I don't think there's anything under there but I didn't want to remove the cardboard (which is quite smoothly finished) as it seems like it would crease if I did so.

Here' a scan of another button, courtesy of Marc Simon:

Again, not at all that pithy of a comment. These really are hard to find and I had seen only a handful of images prior to my recent acquisition. Some Topps test issues are scarcer than others and the Seventies offer a good share of difficult ones.

Saturday, June 29, 2024

Cocktail TIme

Every once in a while I like to bring Bowman into the mix here since its been a Topps brand since 1956.  The name didn't really get much use after the acquisition until a set of Baseball cards using the brand was released in 1989 and eventually became a big hit for Topps.  The Blony bubble gum brand was also put into various uses by Topps through some time in the early Seventies. But I'm not here to talk about all that, instead I'd like to look at some older Bowman gum products.

Warren Bowman was a very interesting man who had already worked at a number of professions by the time he was 30. In 1927 he moved his fledgling confectionery company from Lansing, Michigan to Philadelphia after introducing a chewing gum called Ju-Ce-Kiss.  I managed to find a scan of a wrapper but it's a rare one:

I really like that $50,000 tagline!

While I don't plan to look at Blony for this post, as I have covered it somewhat previously and plan to do a much deeper dive at some point, Warren Bowman had it in the marketplace not long after moving to the City of Brotherly Love and in May of 1932 had formed and capitalized Gum, Inc. who had a decade long run as the premier manufacturer of bubble gum cards before World War 2.  Blony was introduced around this time as well.

Bowman had his ups-and-downs, even at his own firm but kept cranking out bubble gum until the war throttled his sugar allotments.  He rebranded as Bowman Gum, Inc. in August of 1943 and pivoted to "adult" gums under the "Warren's" name as the conflict raged. In 1943 he came up with Cin-A-Mint, intended primarily as a post-smoke palate and breath cleanser.:

You can see corn syrup and artificial flavors were in use:

The same year saw "Fruit" Cocktail gum, another wartime mélange:

Then 1947 saw a Mint Cocktail gum introduced:

Breathtaking was only one superlative:

Bowman also re-established his bubble gum line in 1947, with Bub:

All sorts of ingredients in this one!

1948, of course saw the reintroduction of Bowman's trading cards, as the U.S. returned to a normal manufacturing footing.  Bub was around for a bit and in 1950 saw this particular combo offered:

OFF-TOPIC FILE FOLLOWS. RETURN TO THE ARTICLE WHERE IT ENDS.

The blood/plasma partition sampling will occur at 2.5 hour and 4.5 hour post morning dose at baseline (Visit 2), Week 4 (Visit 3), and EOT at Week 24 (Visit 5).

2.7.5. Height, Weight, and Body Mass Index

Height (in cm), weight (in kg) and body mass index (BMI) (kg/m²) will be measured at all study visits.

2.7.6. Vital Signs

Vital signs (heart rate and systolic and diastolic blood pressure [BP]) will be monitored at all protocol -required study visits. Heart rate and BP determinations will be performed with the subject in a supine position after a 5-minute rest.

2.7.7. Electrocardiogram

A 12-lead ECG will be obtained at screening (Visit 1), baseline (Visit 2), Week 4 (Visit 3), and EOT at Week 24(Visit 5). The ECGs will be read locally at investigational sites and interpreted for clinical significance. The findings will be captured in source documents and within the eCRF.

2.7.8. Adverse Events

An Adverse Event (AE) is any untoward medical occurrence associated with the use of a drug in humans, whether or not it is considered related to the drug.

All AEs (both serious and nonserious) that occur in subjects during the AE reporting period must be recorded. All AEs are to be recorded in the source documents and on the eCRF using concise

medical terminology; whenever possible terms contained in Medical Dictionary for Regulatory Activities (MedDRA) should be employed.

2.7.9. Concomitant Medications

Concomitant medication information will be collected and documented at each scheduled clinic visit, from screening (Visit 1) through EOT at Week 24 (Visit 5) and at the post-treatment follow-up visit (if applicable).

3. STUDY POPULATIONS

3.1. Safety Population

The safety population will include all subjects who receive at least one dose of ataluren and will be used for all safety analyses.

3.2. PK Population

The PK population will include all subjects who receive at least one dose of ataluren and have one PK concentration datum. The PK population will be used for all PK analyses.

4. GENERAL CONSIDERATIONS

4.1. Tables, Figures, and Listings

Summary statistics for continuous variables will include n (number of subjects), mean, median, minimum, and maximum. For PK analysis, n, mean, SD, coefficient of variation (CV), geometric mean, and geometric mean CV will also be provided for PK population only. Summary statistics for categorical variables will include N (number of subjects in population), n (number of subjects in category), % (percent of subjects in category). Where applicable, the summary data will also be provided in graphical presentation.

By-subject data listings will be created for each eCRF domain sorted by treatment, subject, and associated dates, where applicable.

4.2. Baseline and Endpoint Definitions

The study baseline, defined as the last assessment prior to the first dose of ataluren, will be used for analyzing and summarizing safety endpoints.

Nice marketing idea:

I hope to delve into the many vagaries of Bub at some point down the road as well but will leave off for now.

Warren Bowman exited his company in 1951 and moved to Florida to develop real estate and work on various food products and packaging innovations before passing away in 1962 at the age of 67.

Saturday, June 22, 2024

I'm With Stupid

So we have seen the last of several spectacular auctions of material from the Andy Yanchus collection that were held over the past couple of years.  Yanchus was a former designer for Aurora Plastics during the heyday of their iconic Universal Monster model kits and then worked as a colorist for Marvel Comics.  Along the way he amassed a stunning collection of comics, toys and cards.  In April of this year (2024 if you are reading this in the future) his trading cards and related ephemera were offered by Bruneau & Co. Auctioneers, of Cranston, Rhode Island. Within those varied lots were some real gems and very, very big surprises as Yanchus was a massive collector of rare Topps test issues, among many other things.

There will be more on this collection's holdings here but today I want to look at an obscure Topps issue from 1971 called Stupid Scratch-Offs.  Prior to this auction, the set was pretty much a total mystery and it wasn't even clear, at least to me, that is had even been tested.  Well, it certainly did see a test:

The set name perfectly describes these suckers and the format is Q&A:

These match to the questions above:

There is some very nice Wally Wood and Wood Studio artwork in the set.  Here's some more:

I know the cards say there are 44 but Yanchus had 16 different (I think) and in Topps Test Land, partial, skip-numbered releases are legion and it's possible only twenty-two were made up at first.

More stupid answers:

Might as well show the rest!

As below, "Turkey & Greece" appears to be missing a color pass compared to the above example:

Aren't these great?!  I can add one more subject, from an old scan where I'm not sure of the source: